HEARTLAND FLOOD: Nebraska City businesses feeling the burn from lingering flood damage

NEBRASKA CITY, Neb. (WOWT) -- High water and broken roads are choking the lifeblood out of Nebraska City.

Word that work to reopen Interstate 29 got under way Thursday came as welcome news for one town to the south where local businesses are feeling the pain from the flooding.

The businesses are on one side of the water and their customers are on the other.

Fort Western Retail Manager Emily Graham said, “We rely on a lot of our Missouri and Iowa customers to come over and support us, so with Highway 2 being closed, we've definitely had an impact from it."

Water has blocked access to Nebraska City from the east for five weeks.

Skip Welsh owns the Table Creek Golf Course. He said, “It used to be a 15 minute drive from over on that side of the river but now it's an over two hour drive to get here. So people just can't afford to do it."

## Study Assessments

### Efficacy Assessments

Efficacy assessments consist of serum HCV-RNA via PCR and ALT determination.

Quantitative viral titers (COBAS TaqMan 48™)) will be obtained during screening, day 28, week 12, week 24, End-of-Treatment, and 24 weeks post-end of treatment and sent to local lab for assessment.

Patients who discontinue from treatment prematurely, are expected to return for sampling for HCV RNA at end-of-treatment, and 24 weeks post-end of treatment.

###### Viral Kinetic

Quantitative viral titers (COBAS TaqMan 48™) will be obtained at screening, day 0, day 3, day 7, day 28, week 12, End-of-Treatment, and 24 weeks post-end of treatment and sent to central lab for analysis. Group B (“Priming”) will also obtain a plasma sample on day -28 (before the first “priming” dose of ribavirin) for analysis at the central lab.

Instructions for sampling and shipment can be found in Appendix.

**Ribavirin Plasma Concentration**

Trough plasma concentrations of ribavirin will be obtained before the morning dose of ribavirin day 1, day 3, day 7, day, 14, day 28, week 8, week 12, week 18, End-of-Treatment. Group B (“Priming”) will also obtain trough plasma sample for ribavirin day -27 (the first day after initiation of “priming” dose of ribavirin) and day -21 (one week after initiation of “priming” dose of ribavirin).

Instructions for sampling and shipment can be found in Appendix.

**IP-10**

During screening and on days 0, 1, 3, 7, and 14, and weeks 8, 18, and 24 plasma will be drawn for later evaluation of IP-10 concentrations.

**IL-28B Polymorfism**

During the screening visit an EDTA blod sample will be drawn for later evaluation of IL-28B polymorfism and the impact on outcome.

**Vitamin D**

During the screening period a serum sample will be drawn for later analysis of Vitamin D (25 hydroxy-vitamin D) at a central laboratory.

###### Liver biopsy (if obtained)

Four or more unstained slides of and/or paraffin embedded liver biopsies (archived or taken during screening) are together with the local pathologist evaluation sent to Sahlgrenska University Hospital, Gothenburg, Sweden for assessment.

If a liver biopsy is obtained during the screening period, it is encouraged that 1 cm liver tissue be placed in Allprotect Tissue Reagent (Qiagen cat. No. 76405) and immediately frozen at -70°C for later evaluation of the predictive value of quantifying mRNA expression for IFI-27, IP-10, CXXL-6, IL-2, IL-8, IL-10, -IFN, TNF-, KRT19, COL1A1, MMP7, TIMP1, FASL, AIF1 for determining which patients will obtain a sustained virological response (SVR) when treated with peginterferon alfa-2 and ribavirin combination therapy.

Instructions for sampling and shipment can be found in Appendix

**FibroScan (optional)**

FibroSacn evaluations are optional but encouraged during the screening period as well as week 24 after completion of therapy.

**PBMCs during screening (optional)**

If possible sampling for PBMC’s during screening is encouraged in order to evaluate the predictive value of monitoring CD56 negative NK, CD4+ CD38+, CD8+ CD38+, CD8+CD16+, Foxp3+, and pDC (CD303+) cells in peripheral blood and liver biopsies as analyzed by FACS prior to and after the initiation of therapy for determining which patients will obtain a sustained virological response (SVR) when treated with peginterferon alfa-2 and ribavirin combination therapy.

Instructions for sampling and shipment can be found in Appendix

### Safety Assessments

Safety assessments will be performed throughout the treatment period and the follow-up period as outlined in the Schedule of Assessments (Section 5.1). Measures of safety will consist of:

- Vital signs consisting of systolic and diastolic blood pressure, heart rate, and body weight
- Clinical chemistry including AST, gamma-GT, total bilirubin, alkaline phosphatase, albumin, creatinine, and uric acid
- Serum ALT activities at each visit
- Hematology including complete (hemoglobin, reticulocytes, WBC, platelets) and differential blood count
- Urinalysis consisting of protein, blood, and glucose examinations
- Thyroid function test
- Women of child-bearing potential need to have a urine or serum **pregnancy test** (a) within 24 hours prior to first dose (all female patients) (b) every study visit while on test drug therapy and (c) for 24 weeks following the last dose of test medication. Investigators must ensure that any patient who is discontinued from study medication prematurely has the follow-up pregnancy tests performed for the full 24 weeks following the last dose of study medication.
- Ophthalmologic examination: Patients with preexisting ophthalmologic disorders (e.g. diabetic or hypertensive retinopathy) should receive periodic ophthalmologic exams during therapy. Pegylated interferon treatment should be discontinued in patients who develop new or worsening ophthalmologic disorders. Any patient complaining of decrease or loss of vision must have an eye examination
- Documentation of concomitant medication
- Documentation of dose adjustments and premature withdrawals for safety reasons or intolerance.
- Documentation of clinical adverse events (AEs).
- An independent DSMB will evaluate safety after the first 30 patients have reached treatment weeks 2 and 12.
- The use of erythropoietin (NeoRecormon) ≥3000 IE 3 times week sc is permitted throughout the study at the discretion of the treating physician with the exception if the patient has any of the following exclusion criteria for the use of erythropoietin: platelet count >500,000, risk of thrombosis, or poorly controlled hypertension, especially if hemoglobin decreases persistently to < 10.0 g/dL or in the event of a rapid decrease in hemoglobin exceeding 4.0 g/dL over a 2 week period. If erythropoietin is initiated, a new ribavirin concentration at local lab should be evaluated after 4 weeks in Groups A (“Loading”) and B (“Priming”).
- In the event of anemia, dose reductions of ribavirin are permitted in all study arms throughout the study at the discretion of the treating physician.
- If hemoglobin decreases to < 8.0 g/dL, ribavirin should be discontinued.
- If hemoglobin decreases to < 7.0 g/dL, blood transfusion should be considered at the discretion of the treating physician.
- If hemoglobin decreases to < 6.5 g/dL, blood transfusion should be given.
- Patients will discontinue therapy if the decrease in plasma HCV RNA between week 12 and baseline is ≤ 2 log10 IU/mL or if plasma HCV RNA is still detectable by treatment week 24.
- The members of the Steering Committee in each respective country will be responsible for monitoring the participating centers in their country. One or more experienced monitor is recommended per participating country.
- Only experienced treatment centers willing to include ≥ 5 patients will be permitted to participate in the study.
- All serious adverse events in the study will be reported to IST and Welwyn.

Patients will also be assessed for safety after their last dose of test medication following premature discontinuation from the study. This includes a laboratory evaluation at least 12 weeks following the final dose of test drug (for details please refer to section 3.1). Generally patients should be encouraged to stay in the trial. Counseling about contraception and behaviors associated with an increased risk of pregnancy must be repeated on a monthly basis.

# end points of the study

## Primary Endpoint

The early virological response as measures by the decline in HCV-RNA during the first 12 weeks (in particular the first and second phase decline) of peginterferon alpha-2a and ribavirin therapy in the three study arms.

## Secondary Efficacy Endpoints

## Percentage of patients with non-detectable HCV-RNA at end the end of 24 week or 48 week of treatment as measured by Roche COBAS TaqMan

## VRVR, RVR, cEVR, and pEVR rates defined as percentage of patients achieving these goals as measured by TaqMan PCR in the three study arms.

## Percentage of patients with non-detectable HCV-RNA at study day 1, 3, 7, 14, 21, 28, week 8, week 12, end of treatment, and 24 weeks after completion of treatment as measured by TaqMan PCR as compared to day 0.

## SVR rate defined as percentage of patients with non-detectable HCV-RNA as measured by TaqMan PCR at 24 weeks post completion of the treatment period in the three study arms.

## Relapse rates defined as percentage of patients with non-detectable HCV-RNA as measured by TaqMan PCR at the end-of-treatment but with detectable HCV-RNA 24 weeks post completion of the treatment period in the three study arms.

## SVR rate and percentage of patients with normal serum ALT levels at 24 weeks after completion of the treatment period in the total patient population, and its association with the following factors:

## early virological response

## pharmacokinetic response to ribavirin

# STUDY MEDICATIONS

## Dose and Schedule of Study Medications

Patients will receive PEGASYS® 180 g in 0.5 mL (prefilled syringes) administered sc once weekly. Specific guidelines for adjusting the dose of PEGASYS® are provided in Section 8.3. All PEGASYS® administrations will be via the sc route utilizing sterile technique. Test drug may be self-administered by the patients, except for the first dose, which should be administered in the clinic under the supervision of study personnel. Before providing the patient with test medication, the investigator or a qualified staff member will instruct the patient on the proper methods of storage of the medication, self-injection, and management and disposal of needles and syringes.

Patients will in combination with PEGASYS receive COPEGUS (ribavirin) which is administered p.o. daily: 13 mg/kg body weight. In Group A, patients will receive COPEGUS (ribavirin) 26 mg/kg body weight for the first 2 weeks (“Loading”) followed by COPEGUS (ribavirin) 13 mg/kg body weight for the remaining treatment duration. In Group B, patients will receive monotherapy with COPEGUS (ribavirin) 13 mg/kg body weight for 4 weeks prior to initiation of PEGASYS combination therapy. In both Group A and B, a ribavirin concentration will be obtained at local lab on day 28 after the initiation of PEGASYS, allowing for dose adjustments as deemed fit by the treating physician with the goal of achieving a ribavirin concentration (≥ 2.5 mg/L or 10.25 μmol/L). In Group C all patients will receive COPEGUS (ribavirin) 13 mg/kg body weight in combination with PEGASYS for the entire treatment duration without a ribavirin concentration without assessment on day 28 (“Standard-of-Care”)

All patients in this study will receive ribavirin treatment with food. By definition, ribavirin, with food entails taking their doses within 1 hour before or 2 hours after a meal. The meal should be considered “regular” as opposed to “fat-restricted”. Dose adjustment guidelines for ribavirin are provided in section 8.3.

Welsh said his bottom line is starting take a hit.

“On the restaurant side we're down a little more than 20 percent in sales and we're down about 10 percent on memberships because people from Iowa can't get over to Nebraska City."

The water is also a problem for people who work in Nebraska City.

Graham said, “It's definitely put us in a little bit of a bind, worker-wise."

Interstate 29 is another main artery to the town. It too was swallowed by the flood.

Graham said, “A couple of our warehouse employees live on the other side of the river so the one gentleman comes maybe once or twice a week but the one lady isn't able to make it because the time consumed to go and forth isn't worth it."

In a statement Thursday, the Iowa Department of Transportation said they hope to have Interstate 29 open by June, weather permitting.

As for Highway 2, there's no information on when it will be reopen.